For most of human history, sustainable agriculture was the norm, as there wasn't really much of an alternative. Then, during the Green Revolution - the widespread adoption of industrial agricultural practices - farming was seen almost as a balance sheet composed of simple transactions. More fertilizer and irrigation led to better yields; the liberal use of pesticides, herbicides, and antibiotics meant fewer losses, and so on.
This worked well for decades...until the problems inherent to this approach started showing up. The soil quality declined, requiring ever more fertilizer. Pests become resistant to chemicals. In many regions, water became scarcer, while "externalized" problems like agricultural air and water pollution began to affect society as a whole.
One possible solution to these problems is the use of genetically modified crops. This option holds potential but also comes with major risks, some of which we've seen in practice. The other path to take is sustainable agriculture: increasing yields while also reducing the environmental and social impact of farming.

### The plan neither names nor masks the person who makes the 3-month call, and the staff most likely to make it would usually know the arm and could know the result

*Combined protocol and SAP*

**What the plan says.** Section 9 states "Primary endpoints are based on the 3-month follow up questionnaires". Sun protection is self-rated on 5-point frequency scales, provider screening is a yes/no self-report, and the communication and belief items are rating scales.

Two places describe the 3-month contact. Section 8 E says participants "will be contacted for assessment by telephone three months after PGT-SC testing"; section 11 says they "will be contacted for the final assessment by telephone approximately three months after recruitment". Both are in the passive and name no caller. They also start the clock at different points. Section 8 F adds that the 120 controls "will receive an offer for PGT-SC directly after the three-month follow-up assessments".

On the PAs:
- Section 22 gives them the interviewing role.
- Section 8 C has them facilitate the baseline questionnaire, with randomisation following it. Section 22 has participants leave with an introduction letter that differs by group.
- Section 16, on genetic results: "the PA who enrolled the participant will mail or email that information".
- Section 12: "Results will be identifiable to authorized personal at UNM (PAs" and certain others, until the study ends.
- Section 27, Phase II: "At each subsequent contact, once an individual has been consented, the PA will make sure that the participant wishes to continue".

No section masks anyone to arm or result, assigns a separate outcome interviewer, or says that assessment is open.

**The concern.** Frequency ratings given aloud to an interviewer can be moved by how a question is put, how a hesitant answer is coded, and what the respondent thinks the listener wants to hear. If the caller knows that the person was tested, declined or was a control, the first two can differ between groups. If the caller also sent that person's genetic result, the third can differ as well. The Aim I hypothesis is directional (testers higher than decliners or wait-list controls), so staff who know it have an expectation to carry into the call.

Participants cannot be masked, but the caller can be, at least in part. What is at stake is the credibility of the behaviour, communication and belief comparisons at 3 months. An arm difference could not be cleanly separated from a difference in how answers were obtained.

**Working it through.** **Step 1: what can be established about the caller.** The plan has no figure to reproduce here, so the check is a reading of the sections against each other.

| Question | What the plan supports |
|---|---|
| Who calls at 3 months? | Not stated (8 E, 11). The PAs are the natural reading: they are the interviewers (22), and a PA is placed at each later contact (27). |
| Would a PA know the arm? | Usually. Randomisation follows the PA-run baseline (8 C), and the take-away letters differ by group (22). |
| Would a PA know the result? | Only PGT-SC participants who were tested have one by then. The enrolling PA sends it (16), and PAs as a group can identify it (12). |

Some of the techniques falling under the sustainable agriculture umbrella, like crop rotation and erosion prevention, have been known for centuries. Others, like non-chemical pest control and reduced tillage, are more modern inventions. The challenge of sustainable agriculture is to apply these in an integrated, economically viable way. Often, the result is called "biological agriculture" or the intelligent use of both organic and industrial farming practices.
While it is possible to study sustainable agriculture at American universities at both the bachelor's and postgraduate levels, Europe is frankly miles ahead of us in this field. The Netherlands in particular is regarded as the world leader, though there are plenty of excellent and affordable programs available throughout the region.